A medicine man understood the secrets of this plant long before we did. How?
``This plant, ayoowiri, cures many things," said the medicine man DaBuWan in the
``The juice from the leaves cures fever, the juice from the flower cures sores, and the seeds cure bad cough, breathing difficulty, and chest pain."
DaBuWan, his face and upper body painted with the sacred white clay they call ``pemba dotee," and wearing a loincloth, carefully examined the roots of the plant like any other scientist. ``This part can be very dangerous," he warned, pointing to the brown roots, which he said could cause death if eaten.
``It is a powerful woman's medicine," the descendant of West African slaves added with a very serious look on his face. ``A woman can use it to end a pregnancy."
``Abortion?" I asked.
``Yes," he said with hand gestures around the abdomen, ``abortions."
DaBuWan was then arguably one of the greatest medicine men in the Amazon rain forest, if not the world, and I spent seven years in the 1970s and 1980s storing and cataloguing some of the plants he identified. I was in awe of his knowledge.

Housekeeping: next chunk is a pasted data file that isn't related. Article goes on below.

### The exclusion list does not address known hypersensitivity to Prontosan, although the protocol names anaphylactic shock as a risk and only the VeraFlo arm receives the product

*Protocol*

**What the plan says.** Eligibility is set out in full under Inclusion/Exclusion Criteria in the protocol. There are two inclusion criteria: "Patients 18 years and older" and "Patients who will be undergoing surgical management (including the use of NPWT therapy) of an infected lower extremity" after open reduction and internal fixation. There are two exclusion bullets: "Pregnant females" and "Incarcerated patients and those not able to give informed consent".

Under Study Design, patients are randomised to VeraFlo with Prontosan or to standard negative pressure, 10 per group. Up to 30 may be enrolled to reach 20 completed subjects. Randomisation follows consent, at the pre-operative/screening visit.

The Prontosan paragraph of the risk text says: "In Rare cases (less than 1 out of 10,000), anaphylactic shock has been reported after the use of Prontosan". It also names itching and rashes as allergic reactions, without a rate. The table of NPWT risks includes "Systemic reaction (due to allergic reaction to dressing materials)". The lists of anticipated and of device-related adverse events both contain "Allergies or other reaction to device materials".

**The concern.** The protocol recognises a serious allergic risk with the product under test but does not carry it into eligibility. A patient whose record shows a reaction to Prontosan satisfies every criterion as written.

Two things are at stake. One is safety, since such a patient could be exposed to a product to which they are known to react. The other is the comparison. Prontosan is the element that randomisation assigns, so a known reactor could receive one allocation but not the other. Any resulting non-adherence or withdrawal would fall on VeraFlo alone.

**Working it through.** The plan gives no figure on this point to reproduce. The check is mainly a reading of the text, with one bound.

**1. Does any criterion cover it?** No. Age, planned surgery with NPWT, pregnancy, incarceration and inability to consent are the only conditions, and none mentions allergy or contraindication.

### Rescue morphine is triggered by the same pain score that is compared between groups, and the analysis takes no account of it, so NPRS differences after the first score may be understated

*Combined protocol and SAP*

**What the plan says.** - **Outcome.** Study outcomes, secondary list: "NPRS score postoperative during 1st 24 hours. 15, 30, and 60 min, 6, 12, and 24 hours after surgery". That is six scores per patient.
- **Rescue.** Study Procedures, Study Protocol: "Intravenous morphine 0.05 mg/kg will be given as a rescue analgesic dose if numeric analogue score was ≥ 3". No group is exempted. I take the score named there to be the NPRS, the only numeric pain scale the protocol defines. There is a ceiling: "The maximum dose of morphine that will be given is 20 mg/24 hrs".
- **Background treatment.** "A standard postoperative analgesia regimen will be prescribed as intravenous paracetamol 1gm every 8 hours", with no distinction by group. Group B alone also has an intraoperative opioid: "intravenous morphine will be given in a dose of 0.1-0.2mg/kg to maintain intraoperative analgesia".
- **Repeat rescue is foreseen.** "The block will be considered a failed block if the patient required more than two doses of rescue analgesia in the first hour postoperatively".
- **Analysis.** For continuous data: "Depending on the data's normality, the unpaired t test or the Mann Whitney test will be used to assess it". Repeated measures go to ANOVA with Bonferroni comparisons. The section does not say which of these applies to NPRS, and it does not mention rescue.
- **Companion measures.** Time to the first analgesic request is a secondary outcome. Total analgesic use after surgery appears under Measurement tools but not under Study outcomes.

I was reminded of him recently when I came across several molecular biology studies of Caesalpinia pulcherrima -- the plant I had identified back then as ayoowiri. This plant, the new studies note, contains compounds that have powerful antiviral benefits, especially effective against human herpes viruses and adenoviruses, which cause the common cold. Caesalpinia pulcherrima prevents these viruses from replicating. Other recent studies demonstrate that extracts from the flower, stem, leaf, fruit, root, and seed of Caesalpinia pulcherrima are also effective against wheezing, bronchitis, malarial infection, tuberculosis, other bacteria, fungi, and some parasites. Earlier research had found that the active ingredients of the same plant -- named for the Italian botanist Andrea Cesalpino and the Latin ``very beautiful" -- induce vomiting, and 4 grams can induce abortion in the first trimester of pregnancy.